Coronavirus plunges world economy into brutal recession

Staggering 81% of the world's 3.3 billion-strong workforce has been affected by "the worst global crisis since the Second World War"

Measures imposed to slow the spread of the coronavirus are pushing the world economy into a recession deeper and more painful than initially expected, even if a rebound is still on the cards for next year. A week before the International Monetary Fund updates its forecasts for the global economy that will take into account the initial damage incurred since the coronavirus emerged in China at the start of the year, the first sets of data are coming in.

France's central bank estimated Wednesday that the country's economy contracted by around 6% in the first three months of 2020, its worst quarterly performance since World War II. Meanwhile, the leading economic institutes in Germany expect Europe's top economy to contract by nearly 10% in the second quarter.

That would be twice as deep as the contraction Germany suffered in 2009 as the global financial crisis hit the continent, and it would constitute the country's worst performance since the institutes began keeping records in 1970.

"During the first two quarters of the year, the economies of Western countries are collapsing," Philippe Waechter, economist at Ostrum Asset Management, told AFP.

If the United States is somewhat behind Europe in terms of shutting down businesses to stem the spread of the coronavirus and first-quarter figures will not be impacted, the effect is likely to make itself felt in the second quarter.

"It's impossible to imagine that the United States could escape the deep recession being suffered elsewhere," said Waechter.

Both California, which has the world's fifth-largest economy ahead of Britain and France, and the US financial capital New York City are both under confinement measures.

Meanwhile, the World Trade Organisation said Wednesday it expects world trade to tumble by between 13% and 32% this year, with  WTO chief Roberto Azevedo warning the world is facing the "deepest economic recession or downturn of our lives." Furthermore, data from UN's International Labour Organisation shows that staggering 81% of the world's 3.3 billion-strong workforce has been affected by "the worst global crisis since the Second World War".

Forecasts made just a few weeks ago have become outdated.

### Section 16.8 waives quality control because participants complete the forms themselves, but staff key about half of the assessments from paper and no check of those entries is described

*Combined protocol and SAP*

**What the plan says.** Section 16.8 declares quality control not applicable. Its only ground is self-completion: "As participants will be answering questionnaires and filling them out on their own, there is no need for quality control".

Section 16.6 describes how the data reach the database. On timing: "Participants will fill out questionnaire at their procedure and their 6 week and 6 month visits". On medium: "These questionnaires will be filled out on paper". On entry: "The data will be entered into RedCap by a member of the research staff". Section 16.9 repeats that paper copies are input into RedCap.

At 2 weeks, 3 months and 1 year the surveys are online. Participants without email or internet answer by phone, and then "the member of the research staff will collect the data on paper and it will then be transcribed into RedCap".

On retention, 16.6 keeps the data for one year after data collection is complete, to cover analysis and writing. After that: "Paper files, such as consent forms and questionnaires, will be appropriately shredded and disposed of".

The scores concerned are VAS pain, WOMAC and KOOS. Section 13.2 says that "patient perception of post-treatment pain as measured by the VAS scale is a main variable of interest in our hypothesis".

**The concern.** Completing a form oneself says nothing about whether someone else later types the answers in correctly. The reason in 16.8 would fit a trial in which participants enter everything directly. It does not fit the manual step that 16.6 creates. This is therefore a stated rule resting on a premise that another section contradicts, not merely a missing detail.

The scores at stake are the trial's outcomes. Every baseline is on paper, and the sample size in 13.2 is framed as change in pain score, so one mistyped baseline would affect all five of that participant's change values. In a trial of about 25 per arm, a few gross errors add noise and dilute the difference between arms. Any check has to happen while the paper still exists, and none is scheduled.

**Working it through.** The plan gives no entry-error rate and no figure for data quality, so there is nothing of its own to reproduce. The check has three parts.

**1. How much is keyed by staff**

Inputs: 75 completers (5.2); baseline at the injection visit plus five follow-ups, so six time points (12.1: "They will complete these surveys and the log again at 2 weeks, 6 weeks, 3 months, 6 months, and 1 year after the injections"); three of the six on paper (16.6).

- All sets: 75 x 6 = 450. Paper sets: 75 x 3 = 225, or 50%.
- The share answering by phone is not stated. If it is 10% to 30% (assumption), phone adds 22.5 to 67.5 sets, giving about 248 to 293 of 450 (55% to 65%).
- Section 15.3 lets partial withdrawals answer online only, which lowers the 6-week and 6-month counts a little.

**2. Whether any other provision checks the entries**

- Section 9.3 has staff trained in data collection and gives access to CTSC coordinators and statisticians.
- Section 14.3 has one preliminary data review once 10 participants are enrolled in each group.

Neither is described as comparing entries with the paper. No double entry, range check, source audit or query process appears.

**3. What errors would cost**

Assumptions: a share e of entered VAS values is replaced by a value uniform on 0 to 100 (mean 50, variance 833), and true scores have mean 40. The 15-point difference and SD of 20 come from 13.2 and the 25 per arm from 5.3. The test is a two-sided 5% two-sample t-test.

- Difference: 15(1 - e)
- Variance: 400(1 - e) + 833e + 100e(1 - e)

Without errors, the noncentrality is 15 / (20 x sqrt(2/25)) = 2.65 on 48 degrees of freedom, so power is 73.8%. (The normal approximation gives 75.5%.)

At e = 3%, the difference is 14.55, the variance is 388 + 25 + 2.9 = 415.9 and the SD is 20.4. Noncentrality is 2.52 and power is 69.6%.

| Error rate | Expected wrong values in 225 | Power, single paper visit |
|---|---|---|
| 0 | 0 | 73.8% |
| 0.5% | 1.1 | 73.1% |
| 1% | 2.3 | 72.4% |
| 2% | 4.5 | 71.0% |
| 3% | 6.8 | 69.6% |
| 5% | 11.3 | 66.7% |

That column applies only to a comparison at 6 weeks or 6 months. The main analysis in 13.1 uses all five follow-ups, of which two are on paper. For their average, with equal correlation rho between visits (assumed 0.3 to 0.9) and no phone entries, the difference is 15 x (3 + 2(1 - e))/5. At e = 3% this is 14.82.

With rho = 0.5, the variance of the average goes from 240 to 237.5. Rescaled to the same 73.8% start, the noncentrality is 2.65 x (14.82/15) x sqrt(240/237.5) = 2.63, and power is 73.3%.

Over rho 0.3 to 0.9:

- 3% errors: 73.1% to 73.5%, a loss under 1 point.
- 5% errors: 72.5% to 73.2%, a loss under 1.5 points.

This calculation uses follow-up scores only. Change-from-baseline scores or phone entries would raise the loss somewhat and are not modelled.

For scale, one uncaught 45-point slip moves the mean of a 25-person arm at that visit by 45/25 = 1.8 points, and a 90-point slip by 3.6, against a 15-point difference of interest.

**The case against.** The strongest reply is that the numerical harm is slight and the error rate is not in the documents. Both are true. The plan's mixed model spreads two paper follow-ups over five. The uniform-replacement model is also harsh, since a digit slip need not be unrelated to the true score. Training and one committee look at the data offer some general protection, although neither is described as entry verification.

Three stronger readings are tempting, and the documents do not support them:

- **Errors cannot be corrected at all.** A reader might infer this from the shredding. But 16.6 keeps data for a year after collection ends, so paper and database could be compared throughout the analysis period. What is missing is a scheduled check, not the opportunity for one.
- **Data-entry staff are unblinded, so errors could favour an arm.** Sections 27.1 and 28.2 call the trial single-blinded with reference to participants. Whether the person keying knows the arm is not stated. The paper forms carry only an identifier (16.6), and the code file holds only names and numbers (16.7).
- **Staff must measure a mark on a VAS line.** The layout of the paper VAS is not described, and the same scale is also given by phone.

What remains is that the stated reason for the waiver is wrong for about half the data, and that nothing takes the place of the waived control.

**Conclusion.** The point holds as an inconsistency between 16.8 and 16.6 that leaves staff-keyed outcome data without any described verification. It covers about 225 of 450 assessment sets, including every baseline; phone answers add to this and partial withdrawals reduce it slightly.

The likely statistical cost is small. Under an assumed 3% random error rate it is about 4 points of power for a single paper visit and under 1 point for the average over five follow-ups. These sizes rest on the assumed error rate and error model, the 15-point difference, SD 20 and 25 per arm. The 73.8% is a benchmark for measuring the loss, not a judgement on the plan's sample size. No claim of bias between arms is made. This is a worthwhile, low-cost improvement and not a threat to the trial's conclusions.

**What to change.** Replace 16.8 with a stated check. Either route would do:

In mid-March, Moody's ratings agency said it expected moderate recessions of around two percent this year in the United States and 2.2% for the eurozone. Since then, most of Europe has followed Italy and Spain into lockdown, as has much of the United States, slamming the brakes on both production and consumption.

The chief economist of the Organisation for Economic Co-operation and Development (OECD), Laurence Boone, told France Inter radio Wednesday that every month in lockdown would lead to 2.0%-decline in annual gross domestic product.

"We have production levels dropping on the order of 25% to 30% across all of the countries" in the OECD club of industrialised nations, she said.

And with none of world's regions set to escape unscathed, the recession could well last longer than some have so far expected.

"In 2021, we can hope for growth similar to that of the past, but there is a fair amount of uncertainty," said Waechter.

One of the big question marks is whether a vaccine can be developed and marketed quickly to avoid another wave of infections, and whether factories will be able to restart production quickly.

"Considering how slow China's recovery is becoming, it is hard to argue that the US and European economies will recover quickly," said Edward Moya, analyst at online forex trading firm OANDA.

"If China is only halfway back up and running, patience will be needed to see how the rest of the world will turn out," he wrote in a note to investors.

The OECD's Boone said forecasting has become very difficult.

"We could partially exit the lockdown, but if the population has little immunity and the rest of the world is the same, we could face a new wave of virus infections and a new period of lockdowns," she said.

Yet, as the economic downturn starts to bite, health experts stressed that any premature loosening of restrictions could accelerate the spread of a disease that has already infiltrated almost every country and society, from refugees to royals.

In the US and Europe, which has born the brunt of the world's fatalities, heavy death tolls suggest the hardest-hit countries are far from mirroring Wuhan's turnaround. Italy, Spain and France are the worst-affected on the continent though the situation is also deteriorating in Britain, which saw a record 938 deaths Wednesday as its Prime Minister Boris Johnson spent a third day in intensive care.

The US, meanwhile, chalked up alarming new milestones as infections surged past 400,000 -- well ahead of any other country on the planet. New York, the centre of the US outbreak, saw a record 779 deaths in 24 hours though the state's Governor Andrew Cuomo said the epidemic appeared to be stabilising.

Thus, as some European countries weighed easing lockdown measures, the World Health Organisation urged against it.

"Now is not the time to relax measures. It is the time to once again double and triple our collective efforts to drive towards suppression with the whole support of society," said WHO's Europe director Hans Kluge.

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